The optical readout makes use of a resonant transducer coupled and tuned to the bar, as present days AURIGA. The difference lies in the way the mechanical signal of the bar vibration is converted into an electromagnetic one: here a resonant optical cavity (a Fabry-Perot cavity) is housed between the bar and the transducer. The cavity is made out of two mirrors facing each other: one of the mirrors is fixed to the bar while the other to the transducer. The bar vibration induces a time varying relative displacement between bar and transducer, thus modulating the length of the cavity, i.e. its optical resonant frequency. The conversion of the mechanical signal is thus achieved. The resonant optical cavity housed between the bar and the transducer is named transducer cavity.
Here you will find a picture showing the full experimental scheme of the optical readout.
Here the scheme is shown in more details.
By means of a feedback loop, a Nd:YAG (wavelength=1064nm, near IR) laser source is frequency locked to the transducer cavity: this means that the frequency of the laser beam is actively kept equal to the optical resonant frequency of the transducer cavity. Thus by measuring the laser frequency one extract information about the relative displacement of the bar and the transducer, i.e. about the bar vibration.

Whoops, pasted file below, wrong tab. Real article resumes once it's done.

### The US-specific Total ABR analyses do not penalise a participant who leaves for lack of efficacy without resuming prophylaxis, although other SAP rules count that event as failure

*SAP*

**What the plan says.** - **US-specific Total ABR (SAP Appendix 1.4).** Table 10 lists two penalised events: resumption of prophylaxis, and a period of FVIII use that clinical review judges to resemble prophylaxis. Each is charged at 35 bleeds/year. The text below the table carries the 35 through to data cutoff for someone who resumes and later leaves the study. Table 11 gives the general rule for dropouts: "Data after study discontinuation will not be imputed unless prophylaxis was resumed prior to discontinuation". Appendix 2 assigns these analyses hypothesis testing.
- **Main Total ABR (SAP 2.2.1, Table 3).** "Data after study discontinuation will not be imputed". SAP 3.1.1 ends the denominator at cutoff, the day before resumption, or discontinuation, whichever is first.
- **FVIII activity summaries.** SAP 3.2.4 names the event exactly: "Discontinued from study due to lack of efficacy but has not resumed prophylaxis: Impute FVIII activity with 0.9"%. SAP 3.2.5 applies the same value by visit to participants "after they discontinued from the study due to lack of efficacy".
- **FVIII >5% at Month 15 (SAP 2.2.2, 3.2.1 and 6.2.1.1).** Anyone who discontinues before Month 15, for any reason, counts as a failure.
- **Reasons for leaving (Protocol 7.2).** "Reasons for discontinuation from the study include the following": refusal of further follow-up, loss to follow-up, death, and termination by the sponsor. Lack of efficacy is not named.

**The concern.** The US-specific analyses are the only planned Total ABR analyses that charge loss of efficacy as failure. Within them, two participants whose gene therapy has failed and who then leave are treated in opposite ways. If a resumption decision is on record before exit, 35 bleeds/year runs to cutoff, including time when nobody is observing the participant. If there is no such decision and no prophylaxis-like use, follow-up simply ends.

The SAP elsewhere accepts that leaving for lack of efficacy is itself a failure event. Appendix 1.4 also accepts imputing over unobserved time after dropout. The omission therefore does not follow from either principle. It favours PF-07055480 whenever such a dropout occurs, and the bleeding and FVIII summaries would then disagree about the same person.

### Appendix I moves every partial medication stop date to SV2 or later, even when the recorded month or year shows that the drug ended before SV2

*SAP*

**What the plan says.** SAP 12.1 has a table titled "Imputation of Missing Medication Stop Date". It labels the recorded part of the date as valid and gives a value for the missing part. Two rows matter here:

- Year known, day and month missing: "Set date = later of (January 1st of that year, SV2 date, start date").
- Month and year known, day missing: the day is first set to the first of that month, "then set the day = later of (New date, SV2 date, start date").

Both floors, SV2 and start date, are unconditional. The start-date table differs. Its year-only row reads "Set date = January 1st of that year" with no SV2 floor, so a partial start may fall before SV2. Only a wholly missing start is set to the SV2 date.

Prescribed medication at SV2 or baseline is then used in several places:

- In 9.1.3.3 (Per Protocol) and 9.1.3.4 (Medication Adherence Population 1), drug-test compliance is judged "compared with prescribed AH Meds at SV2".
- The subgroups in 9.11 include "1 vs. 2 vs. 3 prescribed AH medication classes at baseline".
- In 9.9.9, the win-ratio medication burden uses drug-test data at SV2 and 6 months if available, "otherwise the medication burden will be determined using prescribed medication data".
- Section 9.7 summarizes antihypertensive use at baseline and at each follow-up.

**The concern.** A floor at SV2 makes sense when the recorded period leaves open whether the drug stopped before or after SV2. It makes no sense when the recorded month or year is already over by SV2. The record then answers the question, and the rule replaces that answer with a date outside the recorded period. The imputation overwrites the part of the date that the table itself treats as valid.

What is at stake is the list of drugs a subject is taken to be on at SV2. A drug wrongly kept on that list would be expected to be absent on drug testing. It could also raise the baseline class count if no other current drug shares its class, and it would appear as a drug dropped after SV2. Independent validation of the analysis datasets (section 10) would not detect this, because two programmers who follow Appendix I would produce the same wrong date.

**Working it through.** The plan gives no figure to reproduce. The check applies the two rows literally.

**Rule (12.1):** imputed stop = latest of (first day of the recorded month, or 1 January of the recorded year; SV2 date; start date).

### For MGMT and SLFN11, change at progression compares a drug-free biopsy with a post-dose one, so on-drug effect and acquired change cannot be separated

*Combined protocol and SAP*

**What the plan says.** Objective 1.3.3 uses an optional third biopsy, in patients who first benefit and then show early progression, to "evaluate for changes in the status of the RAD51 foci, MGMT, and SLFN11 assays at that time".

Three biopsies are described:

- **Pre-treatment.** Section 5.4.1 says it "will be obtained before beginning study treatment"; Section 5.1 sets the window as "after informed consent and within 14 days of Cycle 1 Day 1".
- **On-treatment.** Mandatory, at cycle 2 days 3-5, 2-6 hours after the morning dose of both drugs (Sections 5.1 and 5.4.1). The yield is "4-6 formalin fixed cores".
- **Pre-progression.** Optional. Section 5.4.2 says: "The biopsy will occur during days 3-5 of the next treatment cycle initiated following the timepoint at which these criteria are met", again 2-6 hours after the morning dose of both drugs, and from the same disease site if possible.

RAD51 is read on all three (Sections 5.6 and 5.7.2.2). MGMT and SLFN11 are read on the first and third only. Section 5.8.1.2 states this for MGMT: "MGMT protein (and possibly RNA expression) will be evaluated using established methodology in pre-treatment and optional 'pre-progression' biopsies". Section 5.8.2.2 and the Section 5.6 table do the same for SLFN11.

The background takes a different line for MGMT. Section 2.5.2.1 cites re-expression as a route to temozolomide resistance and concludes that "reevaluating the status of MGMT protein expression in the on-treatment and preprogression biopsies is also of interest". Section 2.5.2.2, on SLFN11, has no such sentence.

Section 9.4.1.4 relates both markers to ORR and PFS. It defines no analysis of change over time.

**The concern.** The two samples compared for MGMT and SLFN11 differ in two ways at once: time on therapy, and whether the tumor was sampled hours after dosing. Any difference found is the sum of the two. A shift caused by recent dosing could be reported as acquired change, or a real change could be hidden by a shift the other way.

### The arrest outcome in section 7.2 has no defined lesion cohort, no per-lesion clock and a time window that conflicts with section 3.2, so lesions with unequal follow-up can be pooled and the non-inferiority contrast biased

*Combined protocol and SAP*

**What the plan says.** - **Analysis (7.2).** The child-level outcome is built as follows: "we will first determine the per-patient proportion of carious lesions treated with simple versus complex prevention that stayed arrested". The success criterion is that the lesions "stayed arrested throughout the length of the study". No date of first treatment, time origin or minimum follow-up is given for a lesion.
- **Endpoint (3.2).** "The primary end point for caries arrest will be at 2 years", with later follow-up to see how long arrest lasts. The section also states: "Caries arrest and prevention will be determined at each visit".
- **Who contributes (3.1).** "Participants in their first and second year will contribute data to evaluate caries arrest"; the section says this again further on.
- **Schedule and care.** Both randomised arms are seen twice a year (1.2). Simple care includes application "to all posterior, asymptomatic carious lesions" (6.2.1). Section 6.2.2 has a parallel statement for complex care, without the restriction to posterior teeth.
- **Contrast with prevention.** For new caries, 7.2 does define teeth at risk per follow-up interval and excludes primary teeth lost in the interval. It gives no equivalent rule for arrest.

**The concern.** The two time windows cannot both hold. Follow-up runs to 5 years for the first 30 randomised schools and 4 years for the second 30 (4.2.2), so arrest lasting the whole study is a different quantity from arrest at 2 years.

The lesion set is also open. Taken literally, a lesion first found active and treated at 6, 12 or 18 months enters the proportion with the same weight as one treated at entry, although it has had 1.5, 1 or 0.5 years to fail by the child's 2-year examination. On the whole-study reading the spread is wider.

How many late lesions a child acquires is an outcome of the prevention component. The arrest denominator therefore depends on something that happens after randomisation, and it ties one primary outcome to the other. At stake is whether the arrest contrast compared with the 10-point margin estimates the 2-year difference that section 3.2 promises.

The measureament is performed by comparison with a frequency reference, provided by a second resonant optical cavity, named reference cavity: again, this is a Fabry-Perot cavity. The laser beam emitted by the source is split in two: one beam is sent to the transducer cavity and the other to the reference cavity. The optical resonance of the reference cavity is guaranteed by a low frequency feedback loop that corrects the length of the cavity by means of piezoelectric actuators.
The measureament is performed in a frequency range around bar and transducer modes, i.e. around 900Hz. The reference cavity must be a good standard in this frequency range.